Ingredients for the muffins

Makes 12 mini muffins

2 cups of chickpea flour – also called besan or gram flour

2 cloves garlic minced

2 shallots diced OR 3 green onions chopped

1 Tbsp fresh parsley chopped

1 Tbsp fresh dill chopped

1 tsp sea salt

1 tsp baking powder

2 Tbsp nutritional yeast

1 cup water

Directions

Heat the oven to 400F. Grease a mini muffin tin.

Combine all the ingredients in a mixing bowl and stir until everything is incorporated and moist. Spoon into the muffin tin. Bake for 20 minutes. The muffins should be golden on top when they’re done.

Ingredients for the lemon tahini sauce

1/3 cup hot water

½ teaspoon sea salt

1 Tbsp maple syrup

Juice of ½ lemon

¼ cup tahini

Directions

Mix everything together in a small glass or bowl. Whisk until well blended and spoon over the muffins.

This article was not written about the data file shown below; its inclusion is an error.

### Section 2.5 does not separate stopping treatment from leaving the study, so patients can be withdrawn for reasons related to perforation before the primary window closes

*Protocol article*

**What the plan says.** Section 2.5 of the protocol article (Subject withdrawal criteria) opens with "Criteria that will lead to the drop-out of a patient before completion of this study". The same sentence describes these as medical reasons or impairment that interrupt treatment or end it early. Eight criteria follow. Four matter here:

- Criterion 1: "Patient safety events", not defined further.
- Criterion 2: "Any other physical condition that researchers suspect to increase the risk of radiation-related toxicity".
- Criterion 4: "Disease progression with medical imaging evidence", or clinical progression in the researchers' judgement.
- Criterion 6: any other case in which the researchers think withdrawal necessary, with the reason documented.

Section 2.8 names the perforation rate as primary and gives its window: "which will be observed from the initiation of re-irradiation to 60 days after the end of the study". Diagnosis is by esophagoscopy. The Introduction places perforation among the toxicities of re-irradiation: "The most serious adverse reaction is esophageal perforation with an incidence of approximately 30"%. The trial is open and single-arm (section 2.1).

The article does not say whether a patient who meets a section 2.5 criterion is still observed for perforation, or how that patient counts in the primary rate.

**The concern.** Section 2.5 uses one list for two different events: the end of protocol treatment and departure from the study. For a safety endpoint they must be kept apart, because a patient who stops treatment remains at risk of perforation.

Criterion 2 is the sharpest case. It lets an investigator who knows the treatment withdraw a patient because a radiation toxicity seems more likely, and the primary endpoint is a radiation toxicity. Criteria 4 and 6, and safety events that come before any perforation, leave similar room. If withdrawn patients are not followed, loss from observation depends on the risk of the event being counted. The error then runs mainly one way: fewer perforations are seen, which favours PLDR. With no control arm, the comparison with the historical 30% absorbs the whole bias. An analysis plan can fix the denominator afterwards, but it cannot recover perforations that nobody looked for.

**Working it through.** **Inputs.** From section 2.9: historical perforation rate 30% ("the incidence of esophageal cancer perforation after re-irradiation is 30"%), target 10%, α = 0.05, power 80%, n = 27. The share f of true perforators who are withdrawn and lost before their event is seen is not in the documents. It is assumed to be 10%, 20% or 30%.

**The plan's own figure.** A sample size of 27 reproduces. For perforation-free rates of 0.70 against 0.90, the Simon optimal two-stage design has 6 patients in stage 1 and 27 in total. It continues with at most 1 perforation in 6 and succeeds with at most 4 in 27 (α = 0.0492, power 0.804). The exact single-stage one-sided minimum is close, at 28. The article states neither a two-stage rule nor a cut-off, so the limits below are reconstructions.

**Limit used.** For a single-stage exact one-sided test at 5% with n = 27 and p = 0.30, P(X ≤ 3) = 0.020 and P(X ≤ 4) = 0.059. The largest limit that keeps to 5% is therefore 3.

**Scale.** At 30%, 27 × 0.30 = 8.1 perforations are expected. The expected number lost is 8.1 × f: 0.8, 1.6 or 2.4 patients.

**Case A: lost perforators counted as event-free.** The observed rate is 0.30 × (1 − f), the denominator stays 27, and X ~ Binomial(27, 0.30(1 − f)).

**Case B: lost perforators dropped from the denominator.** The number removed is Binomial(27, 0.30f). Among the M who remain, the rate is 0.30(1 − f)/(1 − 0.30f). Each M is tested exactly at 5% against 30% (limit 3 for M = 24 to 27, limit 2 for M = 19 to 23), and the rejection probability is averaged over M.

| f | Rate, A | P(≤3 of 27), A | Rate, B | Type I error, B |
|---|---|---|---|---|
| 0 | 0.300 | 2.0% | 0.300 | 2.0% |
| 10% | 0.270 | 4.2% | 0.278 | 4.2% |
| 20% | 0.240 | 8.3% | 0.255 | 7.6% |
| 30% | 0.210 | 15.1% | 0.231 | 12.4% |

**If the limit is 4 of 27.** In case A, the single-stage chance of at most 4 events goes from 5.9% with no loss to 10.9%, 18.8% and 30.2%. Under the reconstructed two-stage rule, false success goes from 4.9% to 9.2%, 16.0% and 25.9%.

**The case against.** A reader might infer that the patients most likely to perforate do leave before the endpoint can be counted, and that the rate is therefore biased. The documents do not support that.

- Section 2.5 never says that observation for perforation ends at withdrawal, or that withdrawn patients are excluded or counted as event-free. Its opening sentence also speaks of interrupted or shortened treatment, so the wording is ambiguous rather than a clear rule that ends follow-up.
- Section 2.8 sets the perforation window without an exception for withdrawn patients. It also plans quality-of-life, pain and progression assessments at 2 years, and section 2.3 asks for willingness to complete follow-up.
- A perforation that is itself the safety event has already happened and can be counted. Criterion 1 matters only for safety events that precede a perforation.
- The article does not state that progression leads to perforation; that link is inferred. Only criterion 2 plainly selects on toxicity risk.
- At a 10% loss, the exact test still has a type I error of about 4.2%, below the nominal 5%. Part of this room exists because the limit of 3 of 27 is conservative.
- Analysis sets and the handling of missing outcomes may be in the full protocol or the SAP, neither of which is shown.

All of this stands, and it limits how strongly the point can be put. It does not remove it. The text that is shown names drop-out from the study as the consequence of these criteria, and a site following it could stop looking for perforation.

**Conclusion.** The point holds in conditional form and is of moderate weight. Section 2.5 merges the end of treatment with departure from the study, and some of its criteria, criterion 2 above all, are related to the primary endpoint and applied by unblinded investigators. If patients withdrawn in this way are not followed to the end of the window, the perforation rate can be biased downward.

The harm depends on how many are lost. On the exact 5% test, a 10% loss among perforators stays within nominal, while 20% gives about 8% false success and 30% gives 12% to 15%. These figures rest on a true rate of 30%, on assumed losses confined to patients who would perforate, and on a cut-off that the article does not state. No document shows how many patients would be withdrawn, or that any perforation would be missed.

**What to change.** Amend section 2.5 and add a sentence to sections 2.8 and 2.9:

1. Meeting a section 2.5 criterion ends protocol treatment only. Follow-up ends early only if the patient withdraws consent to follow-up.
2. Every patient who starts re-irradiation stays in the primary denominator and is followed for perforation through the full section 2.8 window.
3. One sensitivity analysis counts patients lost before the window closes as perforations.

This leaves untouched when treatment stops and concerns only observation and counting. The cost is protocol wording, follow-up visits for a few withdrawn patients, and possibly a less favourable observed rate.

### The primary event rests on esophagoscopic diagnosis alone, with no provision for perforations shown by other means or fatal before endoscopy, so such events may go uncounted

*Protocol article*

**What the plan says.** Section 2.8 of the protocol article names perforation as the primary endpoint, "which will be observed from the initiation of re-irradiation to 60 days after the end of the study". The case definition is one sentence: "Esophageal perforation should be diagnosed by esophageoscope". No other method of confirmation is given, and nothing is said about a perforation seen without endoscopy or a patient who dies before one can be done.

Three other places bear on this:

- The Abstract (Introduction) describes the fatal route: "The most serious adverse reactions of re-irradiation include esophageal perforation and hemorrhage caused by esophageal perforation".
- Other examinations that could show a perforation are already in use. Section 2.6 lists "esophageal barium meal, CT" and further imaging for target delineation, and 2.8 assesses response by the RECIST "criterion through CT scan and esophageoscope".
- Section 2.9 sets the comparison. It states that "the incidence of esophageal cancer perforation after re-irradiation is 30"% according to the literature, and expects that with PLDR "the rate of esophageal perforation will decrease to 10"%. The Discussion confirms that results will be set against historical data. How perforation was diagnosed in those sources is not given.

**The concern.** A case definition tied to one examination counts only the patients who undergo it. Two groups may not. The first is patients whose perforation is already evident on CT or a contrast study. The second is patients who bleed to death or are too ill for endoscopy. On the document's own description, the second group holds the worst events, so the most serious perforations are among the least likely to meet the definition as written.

Happy cows’ French onion soup

Fr.OnionSoup

Makes 3 servings

French onion soup… who doesn’t love this gooey, cheesey, savoury bowl of deliciousness?

Cows and cardiologists, that’s who. The original recipe is made with beef broth, cheese and butter.

My vegan version has all the flavour, heartiness and cheesy yum of the original recipe AND it keeps our bovine pals and your arteries happy.

While I’m not a big fan of packaged foods, I have to give a big shout out to Daiya for making an excellent product that tastes and acts like cheese. In this recipe, the shredded Daiya mozzarella and smoked Gouda flavoured products even give the broth the delightful creaminess I loved in the original recipe.

Big bonus – in just 45 minutes you will go from a bag of onions to a bowl of this soup. Half that time involves ignoring the soup pot while it simmers. It doesn’t get much easier!

Ingredients

4 cups vegetable broth

2 large onions, peeled, quartered and cut into thin slices.